As Kansas City Royals fans, we all have a different reaction when we hear anyone mention ‘The Process’. Dayton Moore coined the term years ago to define what the organization was doing as part of their team-building strategy. Before 2014, if you were a Royals fan and you mentioned ‘The Process’, you were probably doing it with your tongue firmly planted into your cheek.
But then the trip to the 2014 World Series happened. Then Kansas City took home the gold and became world champions in 2015. Once Wade Davis struck out Wilmer Flores to wrap up the title that year, any mention of Dayton’s term was meant mostly with sincere intent.
After the 2017 campaign, it was pretty well-known that the Royals were in a position to rebuild and with that came the return of ‘The Process’. The Royals will probably never be a team that goes out and spends lavishly in free agency, so the main framework of any team in Kansas City would have to be done by building up the farm system.
Which is what Moore set out to do this season. The Royals came into the year with one of the worst farm systems in baseball. John Sickels at Minor League Ball had them ranked last while Baseball America had them ranked 29th. It honestly didn’t matter who was evaluating the organization, as almost everyone ranked the minor league system as one of the worst in the game.
It was obvious that one of Moore’s goals this summer was to “restock the shelves”, so to speak. It appeared to begin early in June, as Jon Jay was dealt to Arizona for a couple of arms, Elvis Luciano and Gabe Speier. Twelve days later, Kelvin Herrera was traded to Washington for a trio of minor league players, third baseman Kelvin Gutierrez, outfielder Blake Perkins and right-handed pitcher Yohanse Morel.
You can see where this is going. Funny thing is that Dayton didn’t just shop at one store. While the trades helped, he used other methods to improve the talent coming up through the minor leagues. There was the signing of pitcher Yefri del Rosario back in December, a player who was granted free agency from the Atlanta Braves after incurring international signing violations.
Add a couple more international signings to the list in Wilmer Candelario and Omar Florentino, both from the Dominican. The Royals even stretched their search all the way in Japan, as the team signed 16-year-old pitcher Kaito Yuki. The Royals wanted Yuki to get himself acclimated to the United States first, so he should make his professional debut in 2019.
But the biggest splash might have been felt from the draft. In one fell swoop, the Royals drafted a number of college arms in Brady Singer, Jackson Kowar, Daniel Lynch, Jonathan Bowlan and Kris Bubic. The farm system was in desperate need of some arms with upside and this appeared to have done the trick, as almost all these pitchers (outside of Singer) were thrown into the low minors upon their signing.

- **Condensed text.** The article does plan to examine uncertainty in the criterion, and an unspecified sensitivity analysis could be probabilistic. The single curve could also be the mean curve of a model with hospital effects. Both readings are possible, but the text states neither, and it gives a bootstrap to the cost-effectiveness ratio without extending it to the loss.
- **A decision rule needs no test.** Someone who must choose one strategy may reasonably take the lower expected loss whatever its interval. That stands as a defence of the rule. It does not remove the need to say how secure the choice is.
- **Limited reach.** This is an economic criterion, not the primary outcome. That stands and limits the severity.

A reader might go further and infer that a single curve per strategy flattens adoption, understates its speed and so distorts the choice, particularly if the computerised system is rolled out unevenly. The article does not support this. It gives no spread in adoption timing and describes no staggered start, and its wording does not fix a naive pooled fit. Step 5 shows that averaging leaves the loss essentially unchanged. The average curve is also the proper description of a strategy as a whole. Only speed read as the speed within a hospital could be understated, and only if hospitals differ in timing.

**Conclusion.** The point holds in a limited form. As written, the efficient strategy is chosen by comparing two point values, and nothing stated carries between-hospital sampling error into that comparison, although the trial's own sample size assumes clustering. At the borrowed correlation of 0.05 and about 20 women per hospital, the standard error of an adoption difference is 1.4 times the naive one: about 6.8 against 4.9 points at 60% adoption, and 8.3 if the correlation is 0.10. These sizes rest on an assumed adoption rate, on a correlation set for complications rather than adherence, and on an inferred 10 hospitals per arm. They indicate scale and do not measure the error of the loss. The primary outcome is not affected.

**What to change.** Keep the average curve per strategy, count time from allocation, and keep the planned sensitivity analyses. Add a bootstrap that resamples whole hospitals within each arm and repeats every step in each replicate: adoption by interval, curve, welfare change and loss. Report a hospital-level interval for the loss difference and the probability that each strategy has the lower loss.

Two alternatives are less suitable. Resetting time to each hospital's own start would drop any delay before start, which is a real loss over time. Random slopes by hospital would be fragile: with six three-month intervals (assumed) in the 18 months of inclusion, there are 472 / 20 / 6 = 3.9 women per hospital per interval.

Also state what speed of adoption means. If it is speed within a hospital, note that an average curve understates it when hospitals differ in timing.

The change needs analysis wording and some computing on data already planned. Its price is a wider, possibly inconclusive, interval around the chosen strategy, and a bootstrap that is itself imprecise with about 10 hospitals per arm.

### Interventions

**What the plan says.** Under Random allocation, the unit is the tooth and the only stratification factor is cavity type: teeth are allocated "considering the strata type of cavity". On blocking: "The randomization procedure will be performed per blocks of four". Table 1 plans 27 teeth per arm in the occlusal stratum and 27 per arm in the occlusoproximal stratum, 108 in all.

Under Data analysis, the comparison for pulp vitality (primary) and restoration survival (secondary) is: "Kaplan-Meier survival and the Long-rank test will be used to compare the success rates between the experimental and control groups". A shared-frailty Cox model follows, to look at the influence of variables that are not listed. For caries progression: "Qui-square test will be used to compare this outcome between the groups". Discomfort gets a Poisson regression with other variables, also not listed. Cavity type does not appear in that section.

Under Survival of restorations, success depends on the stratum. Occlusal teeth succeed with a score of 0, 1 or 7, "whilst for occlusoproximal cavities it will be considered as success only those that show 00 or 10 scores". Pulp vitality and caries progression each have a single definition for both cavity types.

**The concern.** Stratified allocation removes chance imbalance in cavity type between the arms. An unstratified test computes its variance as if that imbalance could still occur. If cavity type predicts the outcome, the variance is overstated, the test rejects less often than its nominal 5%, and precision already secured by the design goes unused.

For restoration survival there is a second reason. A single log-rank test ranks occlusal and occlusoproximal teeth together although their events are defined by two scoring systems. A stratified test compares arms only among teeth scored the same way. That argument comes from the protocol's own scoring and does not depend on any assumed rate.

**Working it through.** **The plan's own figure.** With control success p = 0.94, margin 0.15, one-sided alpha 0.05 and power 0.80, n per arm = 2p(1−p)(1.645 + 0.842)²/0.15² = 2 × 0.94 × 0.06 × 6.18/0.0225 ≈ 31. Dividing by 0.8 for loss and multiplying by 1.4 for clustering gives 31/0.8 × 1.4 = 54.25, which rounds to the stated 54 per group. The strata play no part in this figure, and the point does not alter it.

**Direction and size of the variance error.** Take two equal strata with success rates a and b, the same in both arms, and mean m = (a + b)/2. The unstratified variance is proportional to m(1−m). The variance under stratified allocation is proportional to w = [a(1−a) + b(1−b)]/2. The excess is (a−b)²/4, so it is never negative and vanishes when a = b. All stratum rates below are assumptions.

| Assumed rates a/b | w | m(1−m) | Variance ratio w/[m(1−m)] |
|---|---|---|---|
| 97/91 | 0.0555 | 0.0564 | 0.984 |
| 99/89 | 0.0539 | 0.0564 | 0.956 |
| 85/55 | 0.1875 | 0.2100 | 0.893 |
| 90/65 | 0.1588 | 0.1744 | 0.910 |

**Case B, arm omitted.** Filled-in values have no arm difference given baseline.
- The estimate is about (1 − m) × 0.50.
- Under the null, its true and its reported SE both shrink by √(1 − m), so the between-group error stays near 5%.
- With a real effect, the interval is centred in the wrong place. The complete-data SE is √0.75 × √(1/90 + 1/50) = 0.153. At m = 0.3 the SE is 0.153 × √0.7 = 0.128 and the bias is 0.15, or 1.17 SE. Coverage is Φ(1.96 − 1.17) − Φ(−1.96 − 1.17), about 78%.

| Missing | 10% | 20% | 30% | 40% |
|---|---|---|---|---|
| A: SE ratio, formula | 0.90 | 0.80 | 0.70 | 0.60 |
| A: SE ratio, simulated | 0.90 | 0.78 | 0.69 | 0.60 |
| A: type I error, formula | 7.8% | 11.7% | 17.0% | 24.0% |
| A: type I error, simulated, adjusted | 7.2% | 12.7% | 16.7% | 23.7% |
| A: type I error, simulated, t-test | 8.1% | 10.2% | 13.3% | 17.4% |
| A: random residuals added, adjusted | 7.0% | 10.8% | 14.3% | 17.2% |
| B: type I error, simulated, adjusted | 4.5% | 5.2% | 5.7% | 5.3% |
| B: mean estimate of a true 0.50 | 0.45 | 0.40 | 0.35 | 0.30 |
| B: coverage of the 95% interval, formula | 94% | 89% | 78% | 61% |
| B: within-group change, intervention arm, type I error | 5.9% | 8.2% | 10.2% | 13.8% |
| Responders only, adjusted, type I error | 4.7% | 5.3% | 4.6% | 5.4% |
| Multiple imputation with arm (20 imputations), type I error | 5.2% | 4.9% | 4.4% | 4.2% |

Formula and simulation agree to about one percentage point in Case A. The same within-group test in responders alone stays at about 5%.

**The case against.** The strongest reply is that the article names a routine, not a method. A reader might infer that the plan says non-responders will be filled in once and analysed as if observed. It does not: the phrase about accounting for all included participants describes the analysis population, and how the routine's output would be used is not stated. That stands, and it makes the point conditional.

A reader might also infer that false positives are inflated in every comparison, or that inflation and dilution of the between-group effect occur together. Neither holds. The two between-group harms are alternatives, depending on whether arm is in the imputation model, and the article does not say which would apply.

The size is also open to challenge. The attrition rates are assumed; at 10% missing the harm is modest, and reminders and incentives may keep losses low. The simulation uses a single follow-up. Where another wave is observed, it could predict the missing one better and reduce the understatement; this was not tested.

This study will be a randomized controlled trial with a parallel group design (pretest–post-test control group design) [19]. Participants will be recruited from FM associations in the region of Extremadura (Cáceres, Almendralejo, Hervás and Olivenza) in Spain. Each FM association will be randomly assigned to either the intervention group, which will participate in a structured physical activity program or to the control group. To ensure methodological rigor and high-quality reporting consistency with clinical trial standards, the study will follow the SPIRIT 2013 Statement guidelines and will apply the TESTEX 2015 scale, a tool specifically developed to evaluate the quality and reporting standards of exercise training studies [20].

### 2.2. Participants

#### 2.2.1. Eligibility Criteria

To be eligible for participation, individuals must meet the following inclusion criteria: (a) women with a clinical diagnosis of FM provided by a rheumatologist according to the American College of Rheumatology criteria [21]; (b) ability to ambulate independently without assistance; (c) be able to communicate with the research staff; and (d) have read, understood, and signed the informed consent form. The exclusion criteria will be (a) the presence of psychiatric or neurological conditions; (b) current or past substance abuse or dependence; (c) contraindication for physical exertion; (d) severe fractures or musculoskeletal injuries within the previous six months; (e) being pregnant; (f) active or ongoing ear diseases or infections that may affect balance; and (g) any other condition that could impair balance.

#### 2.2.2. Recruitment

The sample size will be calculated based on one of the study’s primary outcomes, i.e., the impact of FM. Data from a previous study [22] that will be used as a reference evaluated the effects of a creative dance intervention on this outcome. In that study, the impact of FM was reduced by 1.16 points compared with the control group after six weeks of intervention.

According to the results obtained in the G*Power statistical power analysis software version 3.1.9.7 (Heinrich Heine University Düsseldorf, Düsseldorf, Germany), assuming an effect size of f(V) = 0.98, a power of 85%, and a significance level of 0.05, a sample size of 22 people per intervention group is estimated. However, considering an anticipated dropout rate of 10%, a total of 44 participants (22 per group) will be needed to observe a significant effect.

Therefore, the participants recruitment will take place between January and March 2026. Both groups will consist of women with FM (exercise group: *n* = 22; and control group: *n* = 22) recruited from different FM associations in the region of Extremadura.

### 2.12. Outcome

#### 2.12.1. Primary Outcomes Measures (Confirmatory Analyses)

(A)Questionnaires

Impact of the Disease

The farm system has always been the main focal point for Moore, but he also started piecing together a younger foundation for the major league club. Hunter Dozier was recalled in May. Adalberto Mondesi got the call in June. Brett Phillips and Jorge Lopez were acquired in the Mike Moustakas trade with Milwaukee. Slowly but surely, Dayton was piecing together a vision of the Royals future.
But the move that really felt like Kansas City was in full “Process” mode was Ryan O’Hearn getting the call to the big leagues. O’Hearn numbers weren’t anything special down in AAA yet they called him up to give him a shot. O’Hearn took the opportunity and ran with it, producing a line of .262/.353/.597 over 44 games and an OPS+ of 155.
Throw in Brad Keller’s outstanding rookie season and Whit Merrifield’s ascension to being a five-win player and it appears ‘The Process’ is farther along then even Moore might have imagined it would be. This is not to say a playoff run is in the near future; that would just be a ludicrous dream riddled with disappointment. But there is one more factor that could solidify that Kansas City is on the right track.
It was announced on Sunday that manager Ned Yost would be back for at least one more year in 2019. While some will cringe at the thought of Neddy’s return, there is an important factor to remember:
I am, no sarcasm whatsoever, delighted to hear this.— Rany Jazayerli (@jazayerli) September 30, 2018
Yost develops young players as well as any manager. You think it’s a coincidence that Merrifield, Junis, Alexander, Keller, even Fillmyer have had far greater success than expected? To say nothing of Mondesi. https://t.co/20qSbNsdh4
The Royals have had numerous prospects move up through their system over the last 7-8 years and while some were among the biggest prospects in baseball, a number of them were not highly touted at all. Not all of this can be attributed to Yost and his work with younger players, but some of that success should be credited to him. Without him, a Salvador Perez or a Kelvin Herrera (just to name a couple) might not have turned into the All-Star caliber players they have been in their career.
With Yost at the helm, the next wave of talent to move up to Kansas City should get the advantage of sitting under the learning tree. Yost has shown a penchant these last few years to just let the players go out and play, and that might be just what they need. The truth is that Yost is just as much a part of ‘The Process’ as any of the talent in the Kansas City system.
So while we might still snicker when Dayton starts talking about his game plan, the truth is that it worked once before. While we might question his focus at times, the bigger picture appears to be a mix of patience and trust. Rome wasn’t built in a day and ‘The Process’ initially didn’t pay off for a number of years. The good news is that the ship appears to be righted and back on course. It might be a bumpy ride on the way there, but you have to hope it ends up at the right destination.